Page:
Belt Rankings


What is a belt rank and what does it mean?


 It is a physical manifestation of both one’s perceived and acknowledged prowess as a martial artist.  Rank was never given to a student in a traditional dojo. It has only been part of the martial arts for the last seventy years.


 In Chojun Miyagi’s Dojo, students were taught Sanchin as the first kata and perhaps one other kata that suited their fighting style and body type. Since very few students advanced beyond Sanchin, there really was no reason to rank anyone. Only the Uchi Deshi (principal student) was fortunate enough to learn all of the katas.  The focus of training was the development and perfection of one’s technique.


The introduction of ranking was started with the formation of the Butoko Kai as a means to evaluate martial artists of different styles and classify them for training purposes. The belt ranking system that developed has been likened to the growth of a tree, the white belt being the young sapling, pliable but not well rooted. Gradually one matures over time, developing very strong roots physically, mentally and spiritually as they reach the black belt level. Chojun Miyagi Sensei had reservations with the ranking system as he feared that it would become the focus of young students rather than the perfection of their technique.


After the Second World War, a student once visited Miyagi Sensei and asked to be awarded a dan rank. Chojun Sensei was very angry and did not reply to the student. After the student left, Chojun Sensei explained to Miyagi An’ichi Sensei that he had never given a dan grade to anyone, not even Shinzato Sensei. Miyagi Sensei explained that the ranking system creates inferior and superior strata within the karate community leading to discrimination between people.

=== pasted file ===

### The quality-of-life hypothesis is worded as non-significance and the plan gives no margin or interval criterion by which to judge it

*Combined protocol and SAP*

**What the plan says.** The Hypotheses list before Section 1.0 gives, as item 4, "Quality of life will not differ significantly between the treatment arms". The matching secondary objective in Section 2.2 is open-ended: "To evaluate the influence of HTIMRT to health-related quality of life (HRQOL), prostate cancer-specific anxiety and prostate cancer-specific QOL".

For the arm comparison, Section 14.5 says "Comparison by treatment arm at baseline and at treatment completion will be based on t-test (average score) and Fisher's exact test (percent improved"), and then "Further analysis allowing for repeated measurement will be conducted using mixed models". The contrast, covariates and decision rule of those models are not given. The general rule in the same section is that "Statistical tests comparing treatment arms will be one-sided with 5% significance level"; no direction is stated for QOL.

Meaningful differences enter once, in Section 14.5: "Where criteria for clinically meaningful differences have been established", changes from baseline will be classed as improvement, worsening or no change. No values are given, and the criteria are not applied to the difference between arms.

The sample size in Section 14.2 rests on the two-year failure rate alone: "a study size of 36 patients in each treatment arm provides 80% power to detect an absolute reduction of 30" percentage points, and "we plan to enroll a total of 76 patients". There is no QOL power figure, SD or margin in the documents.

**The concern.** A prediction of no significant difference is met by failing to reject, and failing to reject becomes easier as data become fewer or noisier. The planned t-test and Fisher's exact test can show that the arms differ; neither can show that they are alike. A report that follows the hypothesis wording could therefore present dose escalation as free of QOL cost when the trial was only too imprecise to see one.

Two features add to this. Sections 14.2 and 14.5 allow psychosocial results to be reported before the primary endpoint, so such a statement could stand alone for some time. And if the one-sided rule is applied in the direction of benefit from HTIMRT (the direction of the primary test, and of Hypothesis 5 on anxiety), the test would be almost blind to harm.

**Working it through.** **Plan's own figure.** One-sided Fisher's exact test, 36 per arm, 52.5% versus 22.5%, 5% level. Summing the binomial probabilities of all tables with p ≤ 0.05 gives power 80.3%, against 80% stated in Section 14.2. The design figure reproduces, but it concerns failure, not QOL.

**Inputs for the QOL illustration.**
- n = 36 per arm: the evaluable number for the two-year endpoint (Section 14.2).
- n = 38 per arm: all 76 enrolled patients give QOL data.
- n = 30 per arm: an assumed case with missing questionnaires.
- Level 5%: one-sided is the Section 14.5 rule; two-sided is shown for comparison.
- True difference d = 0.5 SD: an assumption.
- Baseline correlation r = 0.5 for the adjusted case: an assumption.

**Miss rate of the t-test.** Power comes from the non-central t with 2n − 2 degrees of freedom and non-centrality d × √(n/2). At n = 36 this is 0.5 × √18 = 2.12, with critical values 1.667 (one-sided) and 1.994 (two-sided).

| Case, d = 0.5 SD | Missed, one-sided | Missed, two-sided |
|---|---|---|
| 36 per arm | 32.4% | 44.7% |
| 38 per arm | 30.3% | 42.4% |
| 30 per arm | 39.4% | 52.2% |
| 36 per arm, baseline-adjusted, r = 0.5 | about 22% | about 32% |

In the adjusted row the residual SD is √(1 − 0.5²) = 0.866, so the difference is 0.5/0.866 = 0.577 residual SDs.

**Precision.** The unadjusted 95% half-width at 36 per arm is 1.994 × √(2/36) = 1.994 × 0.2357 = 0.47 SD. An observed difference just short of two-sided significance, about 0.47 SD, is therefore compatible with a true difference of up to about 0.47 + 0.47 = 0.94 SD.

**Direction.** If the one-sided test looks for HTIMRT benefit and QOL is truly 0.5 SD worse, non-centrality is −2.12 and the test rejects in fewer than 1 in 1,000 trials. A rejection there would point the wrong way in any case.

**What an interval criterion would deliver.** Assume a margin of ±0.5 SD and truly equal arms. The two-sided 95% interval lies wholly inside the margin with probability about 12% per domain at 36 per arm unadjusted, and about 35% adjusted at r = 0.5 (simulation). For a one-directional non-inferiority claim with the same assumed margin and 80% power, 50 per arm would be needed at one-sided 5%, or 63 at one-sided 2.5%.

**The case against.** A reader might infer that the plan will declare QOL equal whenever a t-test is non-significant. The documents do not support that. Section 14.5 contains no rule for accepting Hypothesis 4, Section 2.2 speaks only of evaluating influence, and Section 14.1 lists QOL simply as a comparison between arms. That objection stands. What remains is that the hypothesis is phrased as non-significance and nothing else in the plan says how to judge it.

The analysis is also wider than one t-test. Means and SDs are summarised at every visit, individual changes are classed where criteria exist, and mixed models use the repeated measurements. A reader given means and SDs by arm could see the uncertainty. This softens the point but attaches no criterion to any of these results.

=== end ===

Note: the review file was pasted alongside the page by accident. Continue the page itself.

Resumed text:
While some may argue that Chojun Miyagi Sensei’s methods were too harsh to spread the martial arts in today’s modern society, there still is wisdom in his concerns. It may be easier to structure a martial arts curriculum based on belt ranking, especially with regards to kata and bunkai. However, if the purpose of learning a kata is solely for a Shiken, how deeply does one understand the form?


A precept of Goju Ryu is that the secrete principles exist within the kata. Through continuous training of the kata one strives to reach “gokui”, the essential teachings.  Let us assume that it takes 10,000 repetitions of a technique to even begin to develop an understanding of it.  If 10,000 repetitions of one kata were performed, each repetition taking two minutes, it would take over 333 hours of training to begin to develop an understanding of the kata.  Multiply this by the 13 katas of Goju Ryu and it would take 4,333 hours of training to develop an understanding of just the kata.  This example helps to illustrate the wisdom of Chojun Miyagi Sensei’s approach to solely focusing on the training and not rushing to the next level for ranking.


Today a martial artist is being given the gift of possibly learning all of the forms in the Goju Ryu system, something most of Chojun Miyagi’s students were never given the opportunity to do. It would be a tragedy if today’s students failed to understand the wisdom of the old ways and worried too much about the rank around their waist.